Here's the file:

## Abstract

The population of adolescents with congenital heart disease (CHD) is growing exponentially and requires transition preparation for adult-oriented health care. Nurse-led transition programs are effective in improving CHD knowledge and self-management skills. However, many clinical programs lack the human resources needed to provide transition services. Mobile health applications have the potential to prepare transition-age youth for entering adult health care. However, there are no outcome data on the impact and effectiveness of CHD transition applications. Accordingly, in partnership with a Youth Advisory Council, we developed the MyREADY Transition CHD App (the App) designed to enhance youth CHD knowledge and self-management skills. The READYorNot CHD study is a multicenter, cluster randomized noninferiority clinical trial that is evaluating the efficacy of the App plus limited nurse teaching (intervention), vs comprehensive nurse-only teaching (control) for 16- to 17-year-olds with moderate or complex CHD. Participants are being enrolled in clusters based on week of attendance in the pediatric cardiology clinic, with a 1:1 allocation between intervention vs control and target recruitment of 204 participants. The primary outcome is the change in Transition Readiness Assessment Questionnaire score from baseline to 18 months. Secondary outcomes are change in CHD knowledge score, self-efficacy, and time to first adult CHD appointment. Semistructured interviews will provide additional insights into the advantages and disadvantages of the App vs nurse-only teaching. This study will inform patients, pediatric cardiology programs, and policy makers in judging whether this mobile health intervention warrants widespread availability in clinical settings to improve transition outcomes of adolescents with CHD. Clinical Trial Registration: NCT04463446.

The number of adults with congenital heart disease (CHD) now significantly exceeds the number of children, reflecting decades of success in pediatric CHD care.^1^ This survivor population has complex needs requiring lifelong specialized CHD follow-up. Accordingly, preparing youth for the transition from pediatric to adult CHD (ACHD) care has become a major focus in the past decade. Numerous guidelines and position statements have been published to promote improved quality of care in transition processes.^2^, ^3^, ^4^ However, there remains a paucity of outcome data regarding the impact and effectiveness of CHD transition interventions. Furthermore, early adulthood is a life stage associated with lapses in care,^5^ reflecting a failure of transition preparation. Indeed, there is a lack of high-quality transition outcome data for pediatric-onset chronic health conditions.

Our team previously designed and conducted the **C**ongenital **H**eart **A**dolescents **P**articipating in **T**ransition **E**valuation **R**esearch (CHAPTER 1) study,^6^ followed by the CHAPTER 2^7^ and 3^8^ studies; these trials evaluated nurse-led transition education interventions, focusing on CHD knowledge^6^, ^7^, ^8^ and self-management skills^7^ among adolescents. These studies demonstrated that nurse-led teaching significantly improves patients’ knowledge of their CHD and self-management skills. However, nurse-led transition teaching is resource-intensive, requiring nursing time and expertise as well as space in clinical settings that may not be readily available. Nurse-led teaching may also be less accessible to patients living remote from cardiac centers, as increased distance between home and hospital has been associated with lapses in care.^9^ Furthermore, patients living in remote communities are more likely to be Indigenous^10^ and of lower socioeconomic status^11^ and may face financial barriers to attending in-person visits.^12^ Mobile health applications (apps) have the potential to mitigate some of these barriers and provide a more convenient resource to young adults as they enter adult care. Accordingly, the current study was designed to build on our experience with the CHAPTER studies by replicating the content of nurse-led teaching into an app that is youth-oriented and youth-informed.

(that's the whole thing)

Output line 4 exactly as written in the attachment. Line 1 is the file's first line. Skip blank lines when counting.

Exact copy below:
Our team previously designed and conducted the **C**ongenital **H**eart **A**dolescents **P**articipating in **T**ransition **E**valuation **R**esearch (CHAPTER 1) study,^6^ followed by the CHAPTER 2^7^ and 3^8^ studies; these trials evaluated nurse-led transition education interventions, focusing on CHD knowledge^6^, ^7^, ^8^ and self-management skills^7^ among adolescents. These studies demonstrated that nurse-led teaching significantly improves patients’ knowledge of their CHD and self-management skills. However, nurse-led transition teaching is resource-intensive, requiring nursing time and expertise as well as space in clinical settings that may not be readily available. Nurse-led teaching may also be less accessible to patients living remote from cardiac centers, as increased distance between home and hospital has been associated with lapses in care.^9^ Furthermore, patients living in remote communities are more likely to be Indigenous^10^ and of lower socioeconomic status^11^ and may face financial barriers to attending in-person visits.^12^ Mobile health applications (apps) have the potential to mitigate some of these barriers and provide a more convenient resource to young adults as they enter adult care. Accordingly, the current study was designed to build on our experience with the CHAPTER studies by replicating the content of nurse-led teaching into an app that is youth-oriented and youth-informed.